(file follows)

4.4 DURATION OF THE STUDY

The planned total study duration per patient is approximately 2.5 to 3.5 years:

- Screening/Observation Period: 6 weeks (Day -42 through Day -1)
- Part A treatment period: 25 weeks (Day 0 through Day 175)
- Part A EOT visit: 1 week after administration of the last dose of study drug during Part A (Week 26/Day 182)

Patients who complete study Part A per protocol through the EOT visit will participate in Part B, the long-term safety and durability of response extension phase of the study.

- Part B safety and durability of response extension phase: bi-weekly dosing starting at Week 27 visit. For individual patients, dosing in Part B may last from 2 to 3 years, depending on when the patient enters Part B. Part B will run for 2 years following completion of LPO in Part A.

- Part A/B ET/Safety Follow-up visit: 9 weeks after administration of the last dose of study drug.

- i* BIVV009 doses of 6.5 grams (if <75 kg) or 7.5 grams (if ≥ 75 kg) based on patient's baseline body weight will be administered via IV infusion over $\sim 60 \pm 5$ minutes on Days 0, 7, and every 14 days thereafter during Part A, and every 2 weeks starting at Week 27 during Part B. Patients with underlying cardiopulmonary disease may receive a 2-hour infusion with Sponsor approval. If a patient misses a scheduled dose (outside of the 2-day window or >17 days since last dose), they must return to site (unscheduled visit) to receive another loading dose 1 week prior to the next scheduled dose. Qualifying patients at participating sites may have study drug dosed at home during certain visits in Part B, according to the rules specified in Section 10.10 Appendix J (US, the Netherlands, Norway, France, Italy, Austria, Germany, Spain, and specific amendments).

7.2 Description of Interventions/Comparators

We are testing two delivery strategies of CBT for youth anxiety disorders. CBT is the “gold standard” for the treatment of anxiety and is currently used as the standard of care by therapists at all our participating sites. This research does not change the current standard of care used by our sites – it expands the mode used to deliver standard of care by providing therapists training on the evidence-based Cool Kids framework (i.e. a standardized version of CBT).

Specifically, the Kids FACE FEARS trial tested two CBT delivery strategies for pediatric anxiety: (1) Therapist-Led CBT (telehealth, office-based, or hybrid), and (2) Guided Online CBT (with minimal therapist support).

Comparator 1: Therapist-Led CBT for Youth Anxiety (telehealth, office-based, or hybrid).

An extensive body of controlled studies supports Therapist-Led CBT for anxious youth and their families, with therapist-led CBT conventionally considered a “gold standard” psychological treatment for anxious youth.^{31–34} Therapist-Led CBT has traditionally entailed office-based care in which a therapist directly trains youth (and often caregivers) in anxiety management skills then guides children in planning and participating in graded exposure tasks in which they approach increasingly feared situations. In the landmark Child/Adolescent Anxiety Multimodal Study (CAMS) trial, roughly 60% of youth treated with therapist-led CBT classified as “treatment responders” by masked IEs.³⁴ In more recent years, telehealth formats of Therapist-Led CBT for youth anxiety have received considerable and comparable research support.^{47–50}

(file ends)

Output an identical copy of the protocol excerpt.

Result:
4.4 DURATION OF THE STUDY

The planned total study duration per patient is approximately 2.5 to 3.5 years:

- Screening/Observation Period: 6 weeks (Day -42 through Day -1)
- Part A treatment period: 25 weeks (Day 0 through Day 175)
- Part A EOT visit: 1 week after administration of the last dose of study drug during Part A (Week 26/Day 182)

Patients who complete study Part A per protocol through the EOT visit will participate in Part B, the long-term safety and durability of response extension phase of the study.

- Part B safety and durability of response extension phase: bi-weekly dosing starting at Week 27 visit. For individual patients, dosing in Part B may last from 2 to 3 years, depending on when the patient enters Part B. Part B will run for 2 years following completion of LPO in Part A.

- Part A/B ET/Safety Follow-up visit: 9 weeks after administration of the last dose of study drug.

- i* BIVV009 doses of 6.5 grams (if <75 kg) or 7.5 grams (if ≥ 75 kg) based on patient's baseline body weight will be administered via IV infusion over $\sim 60 \pm 5$ minutes on Days 0, 7, and every 14 days thereafter during Part A, and every 2 weeks starting at Week 27 during Part B. Patients with underlying cardiopulmonary disease may receive a 2-hour infusion with Sponsor approval. If a patient misses a scheduled dose (outside of the 2-day window or >17 days since last dose), they must return to site (unscheduled visit) to receive another loading dose 1 week prior to the next scheduled dose. Qualifying patients at participating sites may have study drug dosed at home during certain visits in Part B, according to the rules specified in Section 10.10 Appendix J (US, the Netherlands, Norway, France, Italy, Austria, Germany, Spain, and specific amendments).

7.2 Description of Interventions/Comparators

We are testing two delivery strategies of CBT for youth anxiety disorders. CBT is the “gold standard” for the treatment of anxiety and is currently used as the standard of care by therapists at all our participating sites. This research does not change the current standard of care used by our sites – it expands the mode used to deliver standard of care by providing therapists training on the evidence-based Cool Kids framework (i.e. a standardized version of CBT).

Specifically, the Kids FACE FEARS trial tested two CBT delivery strategies for pediatric anxiety: (1) Therapist-Led CBT (telehealth, office-based, or hybrid), and (2) Guided Online CBT (with minimal therapist support).

Comparator 1: Therapist-Led CBT for Youth Anxiety (telehealth, office-based, or hybrid).

An extensive body of controlled studies supports Therapist-Led CBT for anxious youth and their families, with therapist-led CBT conventionally considered a “gold standard” psychological treatment for anxious youth.^{31–34} Therapist-Led CBT has traditionally entailed office-based care in which a therapist directly trains youth (and often caregivers) in anxiety management skills then guides children in planning and participating in graded exposure tasks in which they approach increasingly feared situations. In the landmark Child/Adolescent Anxiety Multimodal Study (CAMS) trial, roughly 60% of youth treated with therapist-led CBT classified as “treatment responders” by masked IEs.³⁴ In more recent years, telehealth formats of Therapist-Led CBT for youth anxiety have received considerable and comparable research support.^{47–50}